‘Jiggsaw Reflection Series 012’
This sound familiar…
When I have £££ in my account, I’ll be happy.
When I met him or her, I’ll be happy.
When I move there, I’ll be happy.
When he or she says they love me, I’ll be happy.
When I get that job, I’ll be happy.
Many of us are increasingly looking to the outside to make ourselves happy. We are waiting and wishing, for someone or something to make us ‘happy.’
The problem with this, is that it’s incredibly disabling. You are reliant on someone or something that’s not in your control. This generates anxiety, panic, frustration and resentment.
If you choose to, you can find happiness right in front of you. In the people around you, and in mundaneness of life…the mundaneness that you see as boring or dull. It’s your thinking that’s holding you back.
Most of us disregard the things in life that cost nothing. Pay attention to your thoughts. Appreciate the rain on the window when you are warm inside. The grass between your toes. Clean sheets, hot bath, home-cooked food, or my favourite…a hug from someone you love.
Happiness does not happen when you’ve ticked off your list of achievements. It happens when you start to notice everything that you already have.
It’s far more empowering to stop fighting with the world and yourself. Perhaps the world doesn’t need to be different for you to be happy, maybe you need to change your approach to it?
I’m not suggesting that you don’t strive to improve yourself or your environment, but when you quit wishing for your life to be different, you actually start to live your life. It makes room to be open and aware of the opportunities that are available to you.
Remember, happiness is not the end goal. Your happiness is not created by anyone other than yourself. It’s everything that happens along the way, whilst you are navigating this crazy world. Don’t miss it while searching for ‘stuff’ that really has very little meaning.”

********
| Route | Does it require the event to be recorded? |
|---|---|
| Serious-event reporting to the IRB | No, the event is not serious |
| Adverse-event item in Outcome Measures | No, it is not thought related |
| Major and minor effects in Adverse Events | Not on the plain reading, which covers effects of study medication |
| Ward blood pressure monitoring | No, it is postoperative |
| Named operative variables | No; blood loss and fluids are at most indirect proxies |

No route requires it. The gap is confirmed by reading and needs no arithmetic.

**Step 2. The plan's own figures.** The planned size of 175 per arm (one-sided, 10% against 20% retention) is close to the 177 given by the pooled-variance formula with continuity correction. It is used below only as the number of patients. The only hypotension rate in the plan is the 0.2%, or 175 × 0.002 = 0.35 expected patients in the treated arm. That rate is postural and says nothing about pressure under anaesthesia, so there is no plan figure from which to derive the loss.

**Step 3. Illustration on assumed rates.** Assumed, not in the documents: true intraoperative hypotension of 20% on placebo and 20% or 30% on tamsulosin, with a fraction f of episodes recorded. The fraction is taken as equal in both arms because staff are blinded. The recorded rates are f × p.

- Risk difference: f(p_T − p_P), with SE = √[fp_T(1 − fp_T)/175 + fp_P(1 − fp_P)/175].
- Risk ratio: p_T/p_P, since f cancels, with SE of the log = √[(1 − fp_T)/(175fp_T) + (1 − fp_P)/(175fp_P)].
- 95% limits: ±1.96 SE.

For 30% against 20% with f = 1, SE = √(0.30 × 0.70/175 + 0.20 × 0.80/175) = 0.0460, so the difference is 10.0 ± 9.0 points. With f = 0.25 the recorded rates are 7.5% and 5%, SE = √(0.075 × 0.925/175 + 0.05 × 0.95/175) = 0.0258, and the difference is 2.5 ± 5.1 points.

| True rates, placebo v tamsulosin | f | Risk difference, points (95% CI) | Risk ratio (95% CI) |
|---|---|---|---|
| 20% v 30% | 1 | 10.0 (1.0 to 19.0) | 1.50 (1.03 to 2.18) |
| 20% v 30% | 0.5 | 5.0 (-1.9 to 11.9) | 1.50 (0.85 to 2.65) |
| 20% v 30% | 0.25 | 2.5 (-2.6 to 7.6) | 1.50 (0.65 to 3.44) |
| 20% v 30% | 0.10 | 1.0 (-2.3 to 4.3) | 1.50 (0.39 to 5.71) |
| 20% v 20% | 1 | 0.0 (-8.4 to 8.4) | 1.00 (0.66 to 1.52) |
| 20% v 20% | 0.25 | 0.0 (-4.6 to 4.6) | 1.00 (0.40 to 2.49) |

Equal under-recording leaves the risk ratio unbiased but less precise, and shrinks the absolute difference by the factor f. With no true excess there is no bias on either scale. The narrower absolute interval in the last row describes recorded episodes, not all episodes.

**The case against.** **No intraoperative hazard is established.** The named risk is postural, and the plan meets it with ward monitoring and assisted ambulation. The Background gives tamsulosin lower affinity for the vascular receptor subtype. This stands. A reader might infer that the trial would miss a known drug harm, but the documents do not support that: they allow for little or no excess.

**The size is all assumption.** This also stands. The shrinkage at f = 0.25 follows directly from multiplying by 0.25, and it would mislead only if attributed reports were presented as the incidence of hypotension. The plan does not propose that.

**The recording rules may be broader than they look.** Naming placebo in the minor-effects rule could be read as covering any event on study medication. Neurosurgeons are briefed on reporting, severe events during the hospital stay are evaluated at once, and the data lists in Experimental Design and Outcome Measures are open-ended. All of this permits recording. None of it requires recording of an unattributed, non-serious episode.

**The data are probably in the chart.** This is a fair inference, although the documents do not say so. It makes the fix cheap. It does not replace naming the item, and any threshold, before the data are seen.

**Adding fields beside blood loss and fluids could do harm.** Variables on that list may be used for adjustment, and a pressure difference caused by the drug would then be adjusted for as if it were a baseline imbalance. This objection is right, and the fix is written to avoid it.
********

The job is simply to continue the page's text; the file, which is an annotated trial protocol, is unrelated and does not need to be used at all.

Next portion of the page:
Ever felt like you are just wandering? Life is passing you by; Different Day, Same Story.
Life can be mundane. It can be frustrating and it can feel…boring. A slog with no end in sight.
But it’s important to remember that THIS is EXACTLY where you are meant to be right now.
In a world of constant comparison, it’s easy to feel like you are left behind. It’s hard to stay on your own track, and it’s tempting to look for avenues of escapism.
The thing is, and I hate to break it to you…but life can be boring. It can feel like a repetitive cycle of, get up, go to work, get home, eat and sleep.
When you are grinding without an end in sight, it’s no wonder you look to make changes. Dye your hair, quit your job, blow some cash, ditch the girlfriend/boyfriend, book a one-way ticket.
These may work as some sort of ‘fix’ but they are only short-term. Just as my eating disorder was. Despite it going on for 11years, it never did what it ‘promised.’
It definitely distracted me from life,
(It almost took my life) feelings, pain, but it actually was nothing but repetitive torture.
I guess my point is…you might not be in the midst of a life-threatening mental health issue, but at times we all feel ‘stuck.’
These moments pass. They are teaching you something. You might not know what that is right now, but don’t do anything drastic before the magic happens.
It’s those who can ride out the tough times, without doing something radical, who go on to become rich human beings.
Social media is a strange place at times. We compare ourselves to people we have, and will never meet, which is why I feel so passionately about who we choose as a role model. Surround yourself with those who add value to your life, without needing some sort of validation in return. You get to choose your heroes…choose wisely.
Sunday night/Monday morning blues is real. Many of us suffer with anxiety about the week ahead, before it’s even begun. I did, and still struggle with this, so what can you do to ease that dread?
It may be ‘World Mental Health Day,’ but our mental health deserves attention everyday. I’ve learnt that if you neglect your basic needs, then you can end up in a dark place. Look out for yourself and others EVERY day.
What happened to the real you? The one that existed before you created an online version of yourself. Recovery has taught me to accept the ‘me’ that exists in real life. She is a whole lot happier than the one she pretended to be when she was ill.